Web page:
Occasional musings, Geistesblitze, photos, drawings etc. by a "resident alien", who has landed on American soil from a far-away planet called "Germany".

Sunday, January 31, 2016

Rainer Maria Rilke: Das Karussell (The Carousel)


Rilke's "Carousel" (1906) is one of the most charming poems in the German language. It tries to capture, through its rhythm and imagery, the fleeting sense impressions a spinning merry-go-round produces—it has become a classic of impressionist poetry. I was reminded of it when I visited yesterday the New England Carousel Museum in Bristol, which motivated me to try my hand at a line-by-line translation:

The Carousel—Original and Translation

This is not an exact literal translation. Rilke uses iambic pentameters consistently to render the movement of the carousel. Note especially how the poem picks up speed in the last stanza, and how the impressions get more blurry—this is masterfully done. Since inflected endings are rarer in English than they are in German, English words tend to be shorter than the corresponding German ones so that a literal translation often produces several stressed syllables in a row; that is, Rilke's iambic line gets lost. But I consider it important that English readers get a sense of the poem's rhythm and therefore added a little padding to recreate it (although I had to be content sometimes with fewer than five feet—adding more padding would have created distortions of its own by making the text wordier than the original).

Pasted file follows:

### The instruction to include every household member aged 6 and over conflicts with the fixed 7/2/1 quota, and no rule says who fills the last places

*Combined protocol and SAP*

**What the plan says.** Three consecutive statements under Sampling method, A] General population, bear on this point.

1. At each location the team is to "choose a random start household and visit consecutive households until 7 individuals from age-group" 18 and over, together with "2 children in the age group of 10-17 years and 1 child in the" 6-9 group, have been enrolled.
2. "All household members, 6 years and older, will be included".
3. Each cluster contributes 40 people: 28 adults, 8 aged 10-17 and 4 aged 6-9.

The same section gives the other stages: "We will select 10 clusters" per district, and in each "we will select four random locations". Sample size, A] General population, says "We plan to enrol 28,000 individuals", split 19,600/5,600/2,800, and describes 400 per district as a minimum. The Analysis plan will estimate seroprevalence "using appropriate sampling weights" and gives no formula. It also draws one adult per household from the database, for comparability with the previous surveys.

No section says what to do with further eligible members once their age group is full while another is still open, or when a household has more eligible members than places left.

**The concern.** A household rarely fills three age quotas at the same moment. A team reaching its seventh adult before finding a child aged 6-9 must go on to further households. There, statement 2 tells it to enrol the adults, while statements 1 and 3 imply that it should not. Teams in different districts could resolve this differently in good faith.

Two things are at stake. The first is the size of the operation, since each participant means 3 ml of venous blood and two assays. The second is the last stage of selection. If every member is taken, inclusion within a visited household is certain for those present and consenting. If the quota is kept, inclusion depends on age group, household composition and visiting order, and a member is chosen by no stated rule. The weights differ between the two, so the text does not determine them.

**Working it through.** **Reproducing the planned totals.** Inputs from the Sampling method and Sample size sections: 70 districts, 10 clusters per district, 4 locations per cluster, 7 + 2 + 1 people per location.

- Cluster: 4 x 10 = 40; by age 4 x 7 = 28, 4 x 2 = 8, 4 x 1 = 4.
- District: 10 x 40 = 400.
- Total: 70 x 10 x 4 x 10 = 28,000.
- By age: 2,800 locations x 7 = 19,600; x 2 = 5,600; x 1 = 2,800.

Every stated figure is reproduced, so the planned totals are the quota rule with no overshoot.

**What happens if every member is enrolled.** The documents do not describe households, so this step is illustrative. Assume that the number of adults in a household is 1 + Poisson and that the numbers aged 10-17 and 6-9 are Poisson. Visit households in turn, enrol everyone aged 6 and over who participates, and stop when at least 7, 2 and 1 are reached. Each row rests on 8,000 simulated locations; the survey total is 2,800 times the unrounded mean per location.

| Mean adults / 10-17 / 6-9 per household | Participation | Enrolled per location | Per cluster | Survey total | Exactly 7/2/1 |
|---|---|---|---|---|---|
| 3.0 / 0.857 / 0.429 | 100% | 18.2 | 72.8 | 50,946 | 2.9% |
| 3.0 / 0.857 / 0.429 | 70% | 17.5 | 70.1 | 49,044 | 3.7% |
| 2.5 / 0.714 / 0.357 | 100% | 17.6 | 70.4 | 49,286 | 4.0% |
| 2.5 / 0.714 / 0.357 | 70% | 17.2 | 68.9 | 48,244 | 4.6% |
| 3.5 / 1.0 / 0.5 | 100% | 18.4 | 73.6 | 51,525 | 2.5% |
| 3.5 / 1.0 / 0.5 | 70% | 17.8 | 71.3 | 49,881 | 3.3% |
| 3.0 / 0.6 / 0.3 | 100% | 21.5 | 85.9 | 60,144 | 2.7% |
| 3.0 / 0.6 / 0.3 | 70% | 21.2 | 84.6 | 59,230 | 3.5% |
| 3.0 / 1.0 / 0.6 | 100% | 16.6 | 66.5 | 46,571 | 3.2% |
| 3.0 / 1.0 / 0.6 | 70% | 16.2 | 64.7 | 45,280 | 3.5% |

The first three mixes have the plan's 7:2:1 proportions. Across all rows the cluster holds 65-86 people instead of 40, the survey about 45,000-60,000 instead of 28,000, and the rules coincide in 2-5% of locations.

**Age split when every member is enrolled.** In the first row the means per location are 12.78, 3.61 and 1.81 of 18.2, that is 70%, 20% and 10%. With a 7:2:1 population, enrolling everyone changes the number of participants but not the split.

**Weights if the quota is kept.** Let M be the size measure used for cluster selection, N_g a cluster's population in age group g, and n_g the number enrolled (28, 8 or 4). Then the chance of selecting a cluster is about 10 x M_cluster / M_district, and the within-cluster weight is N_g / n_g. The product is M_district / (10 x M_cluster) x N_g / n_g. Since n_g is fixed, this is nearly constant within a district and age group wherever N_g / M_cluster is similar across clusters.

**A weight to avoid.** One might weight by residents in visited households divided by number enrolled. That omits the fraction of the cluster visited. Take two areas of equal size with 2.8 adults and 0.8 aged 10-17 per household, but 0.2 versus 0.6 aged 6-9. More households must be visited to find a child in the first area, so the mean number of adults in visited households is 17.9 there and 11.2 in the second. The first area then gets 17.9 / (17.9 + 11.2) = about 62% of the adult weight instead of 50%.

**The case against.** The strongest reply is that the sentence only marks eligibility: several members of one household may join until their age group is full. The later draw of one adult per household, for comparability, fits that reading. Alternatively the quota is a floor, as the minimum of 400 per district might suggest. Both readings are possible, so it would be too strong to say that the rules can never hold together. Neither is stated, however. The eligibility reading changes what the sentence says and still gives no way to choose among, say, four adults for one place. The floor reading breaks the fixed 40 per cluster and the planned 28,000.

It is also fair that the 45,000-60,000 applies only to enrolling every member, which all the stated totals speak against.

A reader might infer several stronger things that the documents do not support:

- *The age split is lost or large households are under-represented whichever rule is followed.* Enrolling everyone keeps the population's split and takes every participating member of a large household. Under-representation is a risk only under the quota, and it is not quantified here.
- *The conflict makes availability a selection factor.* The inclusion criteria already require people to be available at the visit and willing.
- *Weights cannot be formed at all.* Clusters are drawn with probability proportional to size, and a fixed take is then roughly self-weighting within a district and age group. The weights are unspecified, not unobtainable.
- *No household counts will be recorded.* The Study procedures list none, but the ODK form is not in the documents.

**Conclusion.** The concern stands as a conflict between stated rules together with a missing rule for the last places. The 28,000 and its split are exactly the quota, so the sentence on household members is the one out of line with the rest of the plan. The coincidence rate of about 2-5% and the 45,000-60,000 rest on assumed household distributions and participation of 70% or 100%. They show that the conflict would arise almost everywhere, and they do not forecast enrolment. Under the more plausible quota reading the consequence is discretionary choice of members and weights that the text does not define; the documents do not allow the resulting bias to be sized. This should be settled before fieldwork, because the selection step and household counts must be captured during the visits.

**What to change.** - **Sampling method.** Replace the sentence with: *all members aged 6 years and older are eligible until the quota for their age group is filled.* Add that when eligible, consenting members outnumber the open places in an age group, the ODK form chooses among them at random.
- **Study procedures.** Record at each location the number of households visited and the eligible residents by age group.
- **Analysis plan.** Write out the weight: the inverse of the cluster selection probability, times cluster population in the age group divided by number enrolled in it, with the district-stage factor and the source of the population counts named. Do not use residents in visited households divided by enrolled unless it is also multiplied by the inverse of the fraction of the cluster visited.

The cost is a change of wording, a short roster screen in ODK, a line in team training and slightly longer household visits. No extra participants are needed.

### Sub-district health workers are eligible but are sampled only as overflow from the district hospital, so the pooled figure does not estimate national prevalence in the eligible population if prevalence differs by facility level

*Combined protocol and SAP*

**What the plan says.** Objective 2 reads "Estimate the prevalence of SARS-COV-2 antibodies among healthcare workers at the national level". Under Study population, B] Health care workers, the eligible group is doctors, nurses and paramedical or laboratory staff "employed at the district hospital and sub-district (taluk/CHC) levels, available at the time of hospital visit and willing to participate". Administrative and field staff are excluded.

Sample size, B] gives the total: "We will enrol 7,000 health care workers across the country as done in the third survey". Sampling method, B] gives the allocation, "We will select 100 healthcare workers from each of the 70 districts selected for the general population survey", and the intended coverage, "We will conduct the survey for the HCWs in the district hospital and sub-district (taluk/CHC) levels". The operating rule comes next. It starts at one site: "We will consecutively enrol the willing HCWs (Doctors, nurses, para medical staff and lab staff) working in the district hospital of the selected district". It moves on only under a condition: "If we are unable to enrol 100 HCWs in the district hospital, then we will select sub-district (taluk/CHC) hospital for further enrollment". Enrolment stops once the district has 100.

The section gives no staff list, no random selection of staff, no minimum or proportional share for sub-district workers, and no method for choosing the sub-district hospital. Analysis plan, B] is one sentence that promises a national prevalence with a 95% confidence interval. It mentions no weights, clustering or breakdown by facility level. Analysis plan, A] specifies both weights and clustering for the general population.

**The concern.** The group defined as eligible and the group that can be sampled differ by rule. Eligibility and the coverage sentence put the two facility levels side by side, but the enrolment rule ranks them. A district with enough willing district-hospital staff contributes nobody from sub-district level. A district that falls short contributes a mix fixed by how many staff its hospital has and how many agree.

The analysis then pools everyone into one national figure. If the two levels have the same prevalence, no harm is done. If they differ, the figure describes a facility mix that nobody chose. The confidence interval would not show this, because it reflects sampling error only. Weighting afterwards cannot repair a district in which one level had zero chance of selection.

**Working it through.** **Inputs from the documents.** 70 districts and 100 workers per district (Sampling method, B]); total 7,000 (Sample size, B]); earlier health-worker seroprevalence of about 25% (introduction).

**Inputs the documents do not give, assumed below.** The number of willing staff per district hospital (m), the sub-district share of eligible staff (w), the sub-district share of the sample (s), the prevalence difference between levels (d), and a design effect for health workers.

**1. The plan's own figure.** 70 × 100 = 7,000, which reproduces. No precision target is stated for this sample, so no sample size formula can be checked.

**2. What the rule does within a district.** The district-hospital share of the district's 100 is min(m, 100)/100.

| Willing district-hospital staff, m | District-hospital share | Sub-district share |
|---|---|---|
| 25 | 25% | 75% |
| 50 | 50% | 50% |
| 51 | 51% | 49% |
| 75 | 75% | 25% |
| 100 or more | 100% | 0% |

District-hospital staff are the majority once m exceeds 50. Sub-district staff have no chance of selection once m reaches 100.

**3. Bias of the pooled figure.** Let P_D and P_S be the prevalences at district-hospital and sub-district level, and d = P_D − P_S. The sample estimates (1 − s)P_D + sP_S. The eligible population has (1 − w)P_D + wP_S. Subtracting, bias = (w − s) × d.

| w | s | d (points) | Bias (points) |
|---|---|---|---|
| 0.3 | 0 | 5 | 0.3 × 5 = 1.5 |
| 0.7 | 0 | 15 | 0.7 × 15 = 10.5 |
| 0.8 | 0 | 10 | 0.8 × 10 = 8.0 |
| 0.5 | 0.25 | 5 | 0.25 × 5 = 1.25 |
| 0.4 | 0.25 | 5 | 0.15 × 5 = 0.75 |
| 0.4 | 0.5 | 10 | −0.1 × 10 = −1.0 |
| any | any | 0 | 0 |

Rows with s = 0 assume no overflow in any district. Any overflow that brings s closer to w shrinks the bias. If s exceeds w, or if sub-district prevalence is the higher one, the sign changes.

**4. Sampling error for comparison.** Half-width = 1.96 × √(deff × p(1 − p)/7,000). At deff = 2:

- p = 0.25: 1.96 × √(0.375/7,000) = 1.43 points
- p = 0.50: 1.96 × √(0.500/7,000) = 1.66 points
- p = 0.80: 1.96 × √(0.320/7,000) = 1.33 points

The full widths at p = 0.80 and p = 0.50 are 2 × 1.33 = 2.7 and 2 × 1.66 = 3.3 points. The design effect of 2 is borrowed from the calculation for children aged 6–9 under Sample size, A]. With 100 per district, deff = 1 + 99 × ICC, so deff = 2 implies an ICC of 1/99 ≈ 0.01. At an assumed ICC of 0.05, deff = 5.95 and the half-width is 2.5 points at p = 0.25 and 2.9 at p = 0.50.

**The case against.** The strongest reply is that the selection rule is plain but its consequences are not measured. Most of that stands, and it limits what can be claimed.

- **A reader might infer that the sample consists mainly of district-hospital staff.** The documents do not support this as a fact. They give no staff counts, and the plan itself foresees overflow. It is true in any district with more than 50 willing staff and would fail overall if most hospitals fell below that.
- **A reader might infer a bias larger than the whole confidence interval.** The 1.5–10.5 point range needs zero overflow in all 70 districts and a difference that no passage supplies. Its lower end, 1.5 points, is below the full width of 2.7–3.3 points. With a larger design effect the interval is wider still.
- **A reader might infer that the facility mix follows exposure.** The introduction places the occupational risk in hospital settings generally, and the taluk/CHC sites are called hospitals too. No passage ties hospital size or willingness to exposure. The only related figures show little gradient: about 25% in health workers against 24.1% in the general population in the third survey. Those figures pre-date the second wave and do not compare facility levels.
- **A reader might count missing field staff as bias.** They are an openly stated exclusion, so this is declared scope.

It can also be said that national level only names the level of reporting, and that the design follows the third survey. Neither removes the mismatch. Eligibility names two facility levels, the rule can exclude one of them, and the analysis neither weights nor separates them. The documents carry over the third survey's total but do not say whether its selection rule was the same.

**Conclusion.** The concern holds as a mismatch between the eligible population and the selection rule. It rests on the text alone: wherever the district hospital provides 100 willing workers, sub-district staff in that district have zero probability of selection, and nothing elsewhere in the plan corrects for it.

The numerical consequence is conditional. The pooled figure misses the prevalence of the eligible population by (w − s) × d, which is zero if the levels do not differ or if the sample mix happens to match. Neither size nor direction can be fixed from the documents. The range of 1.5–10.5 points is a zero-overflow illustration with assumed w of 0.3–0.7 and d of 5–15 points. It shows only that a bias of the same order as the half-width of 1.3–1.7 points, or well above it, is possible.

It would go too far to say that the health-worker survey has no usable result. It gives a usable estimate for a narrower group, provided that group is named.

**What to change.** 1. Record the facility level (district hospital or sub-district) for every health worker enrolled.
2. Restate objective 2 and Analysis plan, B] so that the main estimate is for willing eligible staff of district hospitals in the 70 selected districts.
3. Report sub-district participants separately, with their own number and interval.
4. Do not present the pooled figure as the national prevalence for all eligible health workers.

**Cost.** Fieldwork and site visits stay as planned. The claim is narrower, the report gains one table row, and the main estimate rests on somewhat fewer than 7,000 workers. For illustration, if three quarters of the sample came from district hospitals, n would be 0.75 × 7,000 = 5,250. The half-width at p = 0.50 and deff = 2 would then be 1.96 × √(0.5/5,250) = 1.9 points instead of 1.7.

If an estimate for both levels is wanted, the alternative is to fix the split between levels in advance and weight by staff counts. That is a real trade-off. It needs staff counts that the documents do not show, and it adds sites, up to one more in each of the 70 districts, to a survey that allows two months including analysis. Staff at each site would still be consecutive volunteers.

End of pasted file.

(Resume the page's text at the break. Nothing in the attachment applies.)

Saturday, January 2, 2016

Word of the Month: Der Gernegroß

Word of the Month: Index

Gern(e) is an adverb that has no exact equivalent in English. It can sometimes mean "gladly" or "readily", as in Ich helf dir gerne – "I'll gladly help you". At other times, it may have to be replaced by a form of to like followed by an infinitive, as in Ich trinke gerne Bier – "I like to drink beer". Note that this is very different from "I gladly drink beer" (when no wine is available)! Groß is an adjective meaning both "big" and "great". For example, "my big brother" becomes mein großer Bruder in German and "Frederick the Great" Friedrich der Große.

Combining the two words, we get a noun (!) indicating a person who has ambitions that his capabilities don't live up to, or a person who sees herself in a better light than others do. A "show-off" or "braggart" comes close, but these terms refer more to the way a person behaves, while being a Gernegroß is, first of all, a state of mind.